Real Mom vs. Super Mom

I love it when a client wants to share her insight from a coaching session.  One of my clients recently identified the pitfalls of trying to be a Super Mom and decided to be a Real Mom instead.

She defined a Real Mom this way:

  • Acknowledges she needs help
  • Asks for what she needs
  • Is resourceful
  • Focuses on what is important to her kids
  • Makes them part of the solution
  • Lets go of being needed

It was great to see my client redefine her priorities by getting out of her own way and getting clear about her ultimate goal:  teaching her children how to be whole and healthy.

This works for dads too!

Are You Too Comfortable?

It is pretty common for me to realize that something I say to a client is also something I need to hear.  Recently that has been, “If you aren’t uncomfortable, then you aren’t growing.”  As a result of some major changes in an organization to which I belong, I have been catapulted from a lazy river to the whitewater rapids.

Instead of going with the flow, I am asking myself questions that don’t have simple answers.  I’m challenging beliefs and letting go of relationships that have been comfortable for a long time.  At first, it was scary – I don’t know how deep the water is at the end of those rapids.  Now it’s pretty exciting to consider going in a new direction, even if it means a bumpy ride.

If you aren’t feeling a little uncomfortable in some aspect of your life, I challenge you to think about where you aren’t growing.  As Socrates said, “An unexamined life is not worth living.”

Don’t Burn Your Fingers!

Last month I described the results of a session on creating a “Secret Sauce for Successful Leaders”:  vision, communication, confidence, positive role modeling, reliability, trustworthiness and transparency with generous dashes of encouragement, motivation, appreciation, fun, coaching, caring and steadiness.

In our “How to Avoid Burning Your Fingers” exercise, the group identified the following potential distractions to implementing that Secret Sauce recipe:

  • External market factors
  • Loss of business
  • Morale / Negativity
  • Resistance
  • Communication
  • Safety or other incidents
  • Talent
  • Resource management
  • Personal distractions

Could you choose the perfect dessert for each member of your team without asking them what they want?  Our last item on the menu for this session, “Why We Shouldn’t Skip Dessert,” explored the importance of celebrating successes in ways that motivate each individual.  Here are some of the techniques that were mentioned:

  • Listening
  • Trust
  • Positive reinforcement
  • Support
  • Involvement in decision-making
  • Meaningful work
  • Autonomy
  • Training & development
  • Career advancement
  • Money

I invite you to create your own secret sauce recipe, develop a plan to put the lid on potentially painful distractions, and serve each of your team members a dessert that will motivate them to succeed even in a challenging market.

Can’t Lose

I binge-watched Friday Night Lights this summer and wrapped up with the final episode last night.  If you haven’t seen the show, the football coach’s motto is “Clear Eyes, Full Hearts, Can’t Lose”.  He starts the chant and the team finishes it before they head into every game, committed to doing their best.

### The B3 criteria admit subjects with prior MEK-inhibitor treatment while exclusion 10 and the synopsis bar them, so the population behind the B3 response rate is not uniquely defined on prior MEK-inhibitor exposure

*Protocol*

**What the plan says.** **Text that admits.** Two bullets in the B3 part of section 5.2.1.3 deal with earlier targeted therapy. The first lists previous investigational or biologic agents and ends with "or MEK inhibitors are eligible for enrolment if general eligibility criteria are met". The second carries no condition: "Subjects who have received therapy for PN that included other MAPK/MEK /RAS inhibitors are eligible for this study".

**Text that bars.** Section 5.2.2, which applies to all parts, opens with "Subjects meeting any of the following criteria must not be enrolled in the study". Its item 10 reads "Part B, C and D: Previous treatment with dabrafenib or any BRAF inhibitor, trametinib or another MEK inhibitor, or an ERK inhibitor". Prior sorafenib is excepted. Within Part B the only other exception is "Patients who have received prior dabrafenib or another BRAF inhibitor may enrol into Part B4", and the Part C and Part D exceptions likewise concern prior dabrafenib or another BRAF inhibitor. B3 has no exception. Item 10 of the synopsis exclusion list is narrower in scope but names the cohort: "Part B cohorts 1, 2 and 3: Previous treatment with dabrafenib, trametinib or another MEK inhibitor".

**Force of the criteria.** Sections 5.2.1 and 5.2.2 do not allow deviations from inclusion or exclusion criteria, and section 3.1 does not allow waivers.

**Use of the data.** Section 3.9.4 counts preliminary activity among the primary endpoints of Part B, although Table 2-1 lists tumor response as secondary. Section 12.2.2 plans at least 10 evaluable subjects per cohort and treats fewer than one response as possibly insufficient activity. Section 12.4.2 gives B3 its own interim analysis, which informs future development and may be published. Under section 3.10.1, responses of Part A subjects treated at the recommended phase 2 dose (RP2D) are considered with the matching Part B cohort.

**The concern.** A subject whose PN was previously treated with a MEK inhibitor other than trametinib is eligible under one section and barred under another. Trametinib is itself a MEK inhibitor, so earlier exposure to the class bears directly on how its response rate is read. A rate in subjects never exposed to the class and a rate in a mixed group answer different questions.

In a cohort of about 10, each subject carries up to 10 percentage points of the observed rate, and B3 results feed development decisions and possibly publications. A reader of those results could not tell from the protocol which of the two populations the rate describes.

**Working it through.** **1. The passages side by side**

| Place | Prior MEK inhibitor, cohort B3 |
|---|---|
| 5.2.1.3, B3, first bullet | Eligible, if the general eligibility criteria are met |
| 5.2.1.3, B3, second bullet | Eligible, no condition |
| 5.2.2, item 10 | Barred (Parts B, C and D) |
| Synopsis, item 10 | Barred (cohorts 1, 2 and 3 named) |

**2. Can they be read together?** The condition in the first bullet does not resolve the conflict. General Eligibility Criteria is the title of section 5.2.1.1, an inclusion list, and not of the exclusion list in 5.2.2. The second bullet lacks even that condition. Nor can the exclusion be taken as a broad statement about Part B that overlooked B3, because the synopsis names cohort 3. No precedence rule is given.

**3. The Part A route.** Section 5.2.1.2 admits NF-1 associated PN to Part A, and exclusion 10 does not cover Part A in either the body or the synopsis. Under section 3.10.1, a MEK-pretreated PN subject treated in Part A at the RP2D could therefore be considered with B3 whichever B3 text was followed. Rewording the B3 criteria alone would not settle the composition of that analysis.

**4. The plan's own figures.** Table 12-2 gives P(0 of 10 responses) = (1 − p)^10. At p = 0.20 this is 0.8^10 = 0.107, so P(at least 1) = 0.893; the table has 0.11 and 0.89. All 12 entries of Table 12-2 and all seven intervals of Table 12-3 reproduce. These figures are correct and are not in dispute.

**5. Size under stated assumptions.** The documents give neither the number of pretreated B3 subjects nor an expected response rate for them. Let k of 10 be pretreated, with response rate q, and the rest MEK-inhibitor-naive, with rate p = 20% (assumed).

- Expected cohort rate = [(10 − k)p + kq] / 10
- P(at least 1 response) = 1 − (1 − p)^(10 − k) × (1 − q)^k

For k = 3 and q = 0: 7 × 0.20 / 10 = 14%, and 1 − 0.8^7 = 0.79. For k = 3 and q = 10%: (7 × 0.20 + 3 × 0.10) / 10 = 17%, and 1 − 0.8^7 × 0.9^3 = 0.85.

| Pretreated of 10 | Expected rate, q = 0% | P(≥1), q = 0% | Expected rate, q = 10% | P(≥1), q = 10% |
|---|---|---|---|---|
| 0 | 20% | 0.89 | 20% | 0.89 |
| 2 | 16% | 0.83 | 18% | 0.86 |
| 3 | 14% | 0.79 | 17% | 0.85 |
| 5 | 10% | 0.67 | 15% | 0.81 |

As you might expect in a show set in high school, there are a lot of transitions over five seasons and 65 episodes – students graduating and leaving home, parents losing jobs and relationships ending.  The motto was a good reminder of how to handle some of the transitions I have been observing with my clients and some I am experiencing myself.

When we can get past the negatives to clearly see the positive lessons in these transitions and respond to them with hearts full of courage, then we can’t lose.

How Will You Be Remembered?

My sweet 87 year old mother-in-law passed away recently and my husband wrote and delivered her eulogy. It was a wonderful tribute to a very loving, caring person with a great sense of humor and an amazing amount of tenacity. I couldn’t help but think about my own life and how I might be remembered. The idea of writing my own eulogy seems like a good way to assess my priorities and commitments to myself and to others.

If you decide to explore this yourself, here are some questions to consider:

  • What words did you live by? One of my favorites from Gandhi is “You must become the change you wish to see in the world.”
  •  Which accomplishments made you the most proud? These might be personal, professional or both.
  •  What will people miss most about you? This would be a good question to ask someone close to you.

Once you are clear about the kind of person you want to be, I invite you to identify anything you need to change, how you will do that and who will hold you accountable. You never know how much time you have left so don’t delay!

Suspending Judgment

In a recent presentation, Avoiding Potholes on the Road to Career Success, I mentioned one of the 20 habits in Marshall Goldsmith’s book, What Got You Here Won’t Get You There — Passing Judgment. Goldsmith defines that as rating people according to our standards, which is different from stating an opinion.

This is a hard habit to break in a world focused on celebrities and reality TV. I admit to the guilty pleasure of watching the “pre-game show” on Academy Awards night, which is all about rating what the stars are wearing and judging how they look. When we pass judgment on someone’s appearance, actions or ideas, we assume we know better. No one wants to be judged.

If you need to break this habit, here is a celebrity challenge for you: try to avoid judging any ideas for one week. Stay neutral and just say, “Thanks.” That doesn’t mean you agree or disagree with the idea, only that you heard it. Notice how people react. If you find that suspending judgment leads to more open discussion, keep it up!